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Oral Lavender Oil Reduces Anxiety and Depression in Patients with Mixed Anxiety and Depressive Disorder

Reviewed: Kasper S, Volz H-P, Dienel A, Schläfke S. Efficacy of Silexan in mixed anxiety-depression — A randomized, placebo-controlled trial. Eur Neuropsychopharmacol. February 2016;26(2):331-340.

Editor’s note: The manufacturer of Silexan, Dr. Willmar Schwabe Pharmaceuticals, provided funding for this study. Two of the authors (Dienel and Schläfke) are employed by Schwabe, and the other two authors (Kasper and Volz) have served as consultants, on advisory boards, and/or on speakers’ bureaus for the company.

In some cases, patients present to their physicians with both anxiety and depression, and neither condition is dominant. These cases, which cannot be classified solely as generalized anxiety disorder (GAD) or as major depression, fall under the diagnosis of mixed anxiety and depressive disorder (MADD), per the World Health Organization’s International Statistical Classification of Diseases and Related Health Problems, 10th Revision (ICD-10).

Silexan, the patented active substance in Lasea (both produced by Dr. Willmar Schwabe Pharmaceuticals; Karlsruhe, Germany), contains 80 mg of lavender (Lavandula angustifolia, Lamiaceae) flower oil in each capsule. Randomized, double-blind, placebo-controlled trials have shown that Silexan is an effective anxiolytic in patients with GAD or subsyndromal anxiety disorder. Secondary outcome measures used in these trials suggest that Silexan may also have an antidepressant effect.

The purpose of this randomized, double-blind, placebo-controlled study was to evaluate the efficacy and safety of Silexan in patients with MADD.

Outpatients (N = 318; aged 18-65 years) diagnosed with MADD according to the ICD-10 participated in this study that was conducted at 35 psychiatric practices in Germany between November 2012 and February 2014. Patients had scores of 18 points or greater on the Hamilton Anxiety Rating Scale (HAMA), with at least two points (indicating moderate symptom intensity) for HAMA items of “anxious mood” and “depressed mood,” at inclusion and baseline. Patients were excluded if they had any previous suicide attempts or clear auto-aggressive behavior, scored two or more points on the “suicidal thoughts” item on the Montgomery-Åsberg Depression Rating Scale (MADRS), had other clinically relevant psychiatric or neurological diagnoses within the six months preceding randomization, abused substances, or used psychotropic drugs within the 30 days preceding randomization. Concomitant psychotherapy and psychotropic co-medication were not permitted during the study.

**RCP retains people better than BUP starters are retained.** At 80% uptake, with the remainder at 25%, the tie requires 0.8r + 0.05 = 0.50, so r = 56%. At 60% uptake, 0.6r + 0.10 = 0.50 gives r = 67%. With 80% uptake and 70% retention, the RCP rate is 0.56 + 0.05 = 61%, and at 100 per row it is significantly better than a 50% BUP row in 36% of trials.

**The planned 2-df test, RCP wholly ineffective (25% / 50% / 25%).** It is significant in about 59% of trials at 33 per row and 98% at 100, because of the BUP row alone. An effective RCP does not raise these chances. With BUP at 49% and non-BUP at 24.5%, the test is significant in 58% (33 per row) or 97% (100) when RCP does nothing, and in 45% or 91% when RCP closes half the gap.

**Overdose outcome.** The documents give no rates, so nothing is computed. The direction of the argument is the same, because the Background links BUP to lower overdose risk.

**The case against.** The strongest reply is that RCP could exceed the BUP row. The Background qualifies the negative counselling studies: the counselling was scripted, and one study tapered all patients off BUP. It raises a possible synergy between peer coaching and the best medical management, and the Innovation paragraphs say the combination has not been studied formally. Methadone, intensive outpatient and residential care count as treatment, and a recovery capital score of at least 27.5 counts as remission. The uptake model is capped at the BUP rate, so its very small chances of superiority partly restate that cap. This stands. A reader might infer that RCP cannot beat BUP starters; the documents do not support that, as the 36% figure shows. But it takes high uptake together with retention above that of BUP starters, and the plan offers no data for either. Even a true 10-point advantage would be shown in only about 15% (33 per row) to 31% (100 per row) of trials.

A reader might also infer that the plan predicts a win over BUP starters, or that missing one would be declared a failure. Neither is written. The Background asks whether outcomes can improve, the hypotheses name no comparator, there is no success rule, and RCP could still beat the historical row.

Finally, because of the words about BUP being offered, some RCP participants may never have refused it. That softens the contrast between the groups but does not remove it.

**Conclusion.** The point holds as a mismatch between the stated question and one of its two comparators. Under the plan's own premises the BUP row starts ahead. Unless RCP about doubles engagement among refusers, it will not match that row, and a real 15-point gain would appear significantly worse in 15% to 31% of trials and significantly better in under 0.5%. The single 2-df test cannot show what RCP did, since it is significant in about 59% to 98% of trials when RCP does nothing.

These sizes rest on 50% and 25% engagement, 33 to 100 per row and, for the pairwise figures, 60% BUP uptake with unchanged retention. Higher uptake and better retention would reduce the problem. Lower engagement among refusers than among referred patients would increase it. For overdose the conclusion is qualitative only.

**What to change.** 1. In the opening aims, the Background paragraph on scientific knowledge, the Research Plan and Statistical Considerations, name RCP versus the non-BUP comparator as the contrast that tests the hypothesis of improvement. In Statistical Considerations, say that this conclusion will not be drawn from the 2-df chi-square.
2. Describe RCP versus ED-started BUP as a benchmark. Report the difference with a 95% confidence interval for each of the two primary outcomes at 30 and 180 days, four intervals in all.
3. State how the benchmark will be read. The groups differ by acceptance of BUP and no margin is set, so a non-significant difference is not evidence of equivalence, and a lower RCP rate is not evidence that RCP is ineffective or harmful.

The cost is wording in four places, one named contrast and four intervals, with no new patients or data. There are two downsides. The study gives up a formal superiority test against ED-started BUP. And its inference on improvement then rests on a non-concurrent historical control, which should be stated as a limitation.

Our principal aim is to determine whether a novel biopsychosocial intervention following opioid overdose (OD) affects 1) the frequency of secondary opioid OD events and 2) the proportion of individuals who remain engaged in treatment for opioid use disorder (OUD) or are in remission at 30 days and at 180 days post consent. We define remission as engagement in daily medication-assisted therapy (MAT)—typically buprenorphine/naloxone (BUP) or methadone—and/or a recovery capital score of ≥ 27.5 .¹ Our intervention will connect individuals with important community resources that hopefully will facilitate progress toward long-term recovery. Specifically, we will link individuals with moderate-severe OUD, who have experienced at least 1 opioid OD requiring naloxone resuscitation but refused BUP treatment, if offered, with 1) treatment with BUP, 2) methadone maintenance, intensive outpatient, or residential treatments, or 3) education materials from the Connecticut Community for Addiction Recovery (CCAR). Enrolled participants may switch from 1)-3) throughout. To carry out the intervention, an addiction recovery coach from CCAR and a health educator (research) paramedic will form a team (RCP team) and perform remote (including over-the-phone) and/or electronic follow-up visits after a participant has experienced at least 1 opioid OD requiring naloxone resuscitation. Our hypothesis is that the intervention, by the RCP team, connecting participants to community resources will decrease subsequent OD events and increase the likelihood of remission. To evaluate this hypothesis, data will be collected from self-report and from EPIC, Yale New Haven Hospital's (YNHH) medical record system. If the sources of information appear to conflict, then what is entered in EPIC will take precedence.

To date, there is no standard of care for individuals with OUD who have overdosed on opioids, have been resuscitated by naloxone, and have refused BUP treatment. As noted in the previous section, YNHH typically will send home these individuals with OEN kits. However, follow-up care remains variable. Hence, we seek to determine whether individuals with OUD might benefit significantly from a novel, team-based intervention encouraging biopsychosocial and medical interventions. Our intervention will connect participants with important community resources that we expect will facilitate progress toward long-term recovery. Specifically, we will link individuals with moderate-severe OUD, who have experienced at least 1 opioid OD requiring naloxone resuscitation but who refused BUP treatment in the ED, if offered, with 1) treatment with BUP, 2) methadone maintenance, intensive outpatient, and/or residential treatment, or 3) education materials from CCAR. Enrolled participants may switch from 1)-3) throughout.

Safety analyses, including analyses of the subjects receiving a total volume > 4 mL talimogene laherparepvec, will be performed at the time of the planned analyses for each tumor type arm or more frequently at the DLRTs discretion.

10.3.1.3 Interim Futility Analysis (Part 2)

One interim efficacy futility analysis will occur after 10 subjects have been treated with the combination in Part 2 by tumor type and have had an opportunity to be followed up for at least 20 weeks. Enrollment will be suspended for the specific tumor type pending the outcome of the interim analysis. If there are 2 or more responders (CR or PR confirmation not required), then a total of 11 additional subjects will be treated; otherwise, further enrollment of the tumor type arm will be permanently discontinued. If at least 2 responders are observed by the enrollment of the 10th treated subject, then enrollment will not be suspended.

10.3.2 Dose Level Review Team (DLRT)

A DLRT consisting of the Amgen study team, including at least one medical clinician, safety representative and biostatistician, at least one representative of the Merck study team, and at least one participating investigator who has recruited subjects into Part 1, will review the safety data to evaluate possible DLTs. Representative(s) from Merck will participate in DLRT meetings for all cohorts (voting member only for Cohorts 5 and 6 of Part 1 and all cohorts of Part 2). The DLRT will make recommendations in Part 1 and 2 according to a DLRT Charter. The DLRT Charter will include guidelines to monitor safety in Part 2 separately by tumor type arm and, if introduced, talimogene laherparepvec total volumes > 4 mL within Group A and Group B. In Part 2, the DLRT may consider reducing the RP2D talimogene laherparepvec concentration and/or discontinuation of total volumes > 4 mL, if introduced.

Patients received either 80 mg per day of Silexan or placebo for 70 days. Silexan complies with the lavender oil monograph of the European Pharmacopoeia, and the dosage was established in accordance with the German marketing authorization for the product. The placebo capsules were scented with 1/1,000 of the amount of lavender oil in the Silexan capsules to match the smell of Silexan (no other placebo contents were described).

The primary efficacy measure was the change in the investigator-rated HAMA and MADRS total scores from baseline to study end (10 weeks). For HAMA and MADRS, incidence of a favorable treatment response (defined as a 50% decrease in total score) and incidence of remission (defined as a decrease of more than 10 points on HAMA and 10 or more points on MADRS at study end) were secondary outcome measures. Other secondary outcome measures included the self-rated State-Trait Anxiety Inventory (STAI), the Hospital Anxiety and Depression Scale (HADS), Sheehan Disability Scale (SDS), the investigator-rated Clinical Global Impressions (CGI) scale and Short Form Health Survey (SF-36), adverse events (AEs), and safety parameters. For the CGI, a clinically relevant response was predefined as the number of patients with a reduction of illness severity in at least two categories (CGI item 1) and the number of patients assessed to be much or very much improved (CGI item 2). HAMA, MADRS, HADS, and STAI were assessed at baseline and weeks one, two, four, seven, and 10; CGI item 1, SDS, and SF-36 were assessed at baseline and week 10; and CGI item 2 was assessed only at week 10.